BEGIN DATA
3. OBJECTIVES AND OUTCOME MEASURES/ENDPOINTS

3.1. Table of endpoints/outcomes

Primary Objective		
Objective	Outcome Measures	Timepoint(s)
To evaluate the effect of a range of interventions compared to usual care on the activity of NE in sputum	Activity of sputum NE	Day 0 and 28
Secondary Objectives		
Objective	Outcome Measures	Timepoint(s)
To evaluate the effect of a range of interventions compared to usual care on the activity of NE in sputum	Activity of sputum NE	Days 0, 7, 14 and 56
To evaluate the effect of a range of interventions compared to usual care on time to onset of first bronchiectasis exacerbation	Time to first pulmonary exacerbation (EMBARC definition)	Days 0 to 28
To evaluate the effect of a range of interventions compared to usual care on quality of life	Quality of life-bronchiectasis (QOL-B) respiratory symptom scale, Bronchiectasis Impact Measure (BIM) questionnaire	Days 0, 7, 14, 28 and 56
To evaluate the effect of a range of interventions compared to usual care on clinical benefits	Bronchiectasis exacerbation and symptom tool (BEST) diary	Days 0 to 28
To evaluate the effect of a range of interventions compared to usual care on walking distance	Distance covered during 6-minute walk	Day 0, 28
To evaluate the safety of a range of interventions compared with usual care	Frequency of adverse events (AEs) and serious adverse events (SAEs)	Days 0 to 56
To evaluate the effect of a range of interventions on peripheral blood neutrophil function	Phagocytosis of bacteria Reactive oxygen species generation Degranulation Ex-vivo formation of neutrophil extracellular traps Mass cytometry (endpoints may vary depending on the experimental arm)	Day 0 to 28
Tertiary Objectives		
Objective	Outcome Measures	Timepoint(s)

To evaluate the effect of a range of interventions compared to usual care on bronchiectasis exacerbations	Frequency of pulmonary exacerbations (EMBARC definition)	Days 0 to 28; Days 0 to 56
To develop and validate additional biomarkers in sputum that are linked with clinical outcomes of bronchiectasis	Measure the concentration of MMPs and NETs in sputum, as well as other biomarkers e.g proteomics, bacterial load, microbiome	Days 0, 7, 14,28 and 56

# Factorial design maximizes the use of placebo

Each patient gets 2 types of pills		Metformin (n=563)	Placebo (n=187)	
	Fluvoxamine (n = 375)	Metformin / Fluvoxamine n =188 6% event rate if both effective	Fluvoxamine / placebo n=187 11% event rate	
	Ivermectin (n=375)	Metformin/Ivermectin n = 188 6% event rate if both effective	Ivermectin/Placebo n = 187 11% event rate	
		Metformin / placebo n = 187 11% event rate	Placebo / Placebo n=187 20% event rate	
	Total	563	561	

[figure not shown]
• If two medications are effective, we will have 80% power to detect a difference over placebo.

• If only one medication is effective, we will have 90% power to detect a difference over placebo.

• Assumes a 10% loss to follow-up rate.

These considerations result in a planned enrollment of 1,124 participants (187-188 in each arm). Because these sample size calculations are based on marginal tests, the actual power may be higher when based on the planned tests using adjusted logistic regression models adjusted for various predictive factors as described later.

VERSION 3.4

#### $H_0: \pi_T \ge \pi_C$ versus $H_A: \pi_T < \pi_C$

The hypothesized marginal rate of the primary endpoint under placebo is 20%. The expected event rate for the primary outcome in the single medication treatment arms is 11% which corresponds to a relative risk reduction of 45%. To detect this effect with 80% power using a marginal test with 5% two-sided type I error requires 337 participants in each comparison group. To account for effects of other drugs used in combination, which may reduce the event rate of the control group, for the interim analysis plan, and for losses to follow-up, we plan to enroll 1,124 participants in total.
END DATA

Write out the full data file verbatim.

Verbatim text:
3. OBJECTIVES AND OUTCOME MEASURES/ENDPOINTS

3.1. Table of endpoints/outcomes

Primary Objective		
Objective	Outcome Measures	Timepoint(s)
To evaluate the effect of a range of interventions compared to usual care on the activity of NE in sputum	Activity of sputum NE	Day 0 and 28
Secondary Objectives		
Objective	Outcome Measures	Timepoint(s)
To evaluate the effect of a range of interventions compared to usual care on the activity of NE in sputum	Activity of sputum NE	Days 0, 7, 14 and 56
To evaluate the effect of a range of interventions compared to usual care on time to onset of first bronchiectasis exacerbation	Time to first pulmonary exacerbation (EMBARC definition)	Days 0 to 28
To evaluate the effect of a range of interventions compared to usual care on quality of life	Quality of life-bronchiectasis (QOL-B) respiratory symptom scale, Bronchiectasis Impact Measure (BIM) questionnaire	Days 0, 7, 14, 28 and 56
To evaluate the effect of a range of interventions compared to usual care on clinical benefits	Bronchiectasis exacerbation and symptom tool (BEST) diary	Days 0 to 28
To evaluate the effect of a range of interventions compared to usual care on walking distance	Distance covered during 6-minute walk	Day 0, 28
To evaluate the safety of a range of interventions compared with usual care	Frequency of adverse events (AEs) and serious adverse events (SAEs)	Days 0 to 56
To evaluate the effect of a range of interventions on peripheral blood neutrophil function	Phagocytosis of bacteria Reactive oxygen species generation Degranulation Ex-vivo formation of neutrophil extracellular traps Mass cytometry (endpoints may vary depending on the experimental arm)	Day 0 to 28
Tertiary Objectives		
Objective	Outcome Measures	Timepoint(s)

To evaluate the effect of a range of interventions compared to usual care on bronchiectasis exacerbations	Frequency of pulmonary exacerbations (EMBARC definition)	Days 0 to 28; Days 0 to 56
To develop and validate additional biomarkers in sputum that are linked with clinical outcomes of bronchiectasis	Measure the concentration of MMPs and NETs in sputum, as well as other biomarkers e.g proteomics, bacterial load, microbiome	Days 0, 7, 14,28 and 56

# Factorial design maximizes the use of placebo

Each patient gets 2 types of pills		Metformin (n=563)	Placebo (n=187)	
	Fluvoxamine (n = 375)	Metformin / Fluvoxamine n =188 6% event rate if both effective	Fluvoxamine / placebo n=187 11% event rate	
	Ivermectin (n=375)	Metformin/Ivermectin n = 188 6% event rate if both effective	Ivermectin/Placebo n = 187 11% event rate	
		Metformin / placebo n = 187 11% event rate	Placebo / Placebo n=187 20% event rate	
	Total	563	561	

[figure not shown]
• If two medications are effective, we will have 80% power to detect a difference over placebo.

• If only one medication is effective, we will have 90% power to detect a difference over placebo.

• Assumes a 10% loss to follow-up rate.

These considerations result in a planned enrollment of 1,124 participants (187-188 in each arm). Because these sample size calculations are based on marginal tests, the actual power may be higher when based on the planned tests using adjusted logistic regression models adjusted for various predictive factors as described later.

VERSION 3.4

#### $H_0: \pi_T \ge \pi_C$ versus $H_A: \pi_T < \pi_C$

The hypothesized marginal rate of the primary endpoint under placebo is 20%. The expected event rate for the primary outcome in the single medication treatment arms is 11% which corresponds to a relative risk reduction of 45%. To detect this effect with 80% power using a marginal test with 5% two-sided type I error requires 337 participants in each comparison group. To account for effects of other drugs used in combination, which may reduce the event rate of the control group, for the interim analysis plan, and for losses to follow-up, we plan to enroll 1,124 participants in total.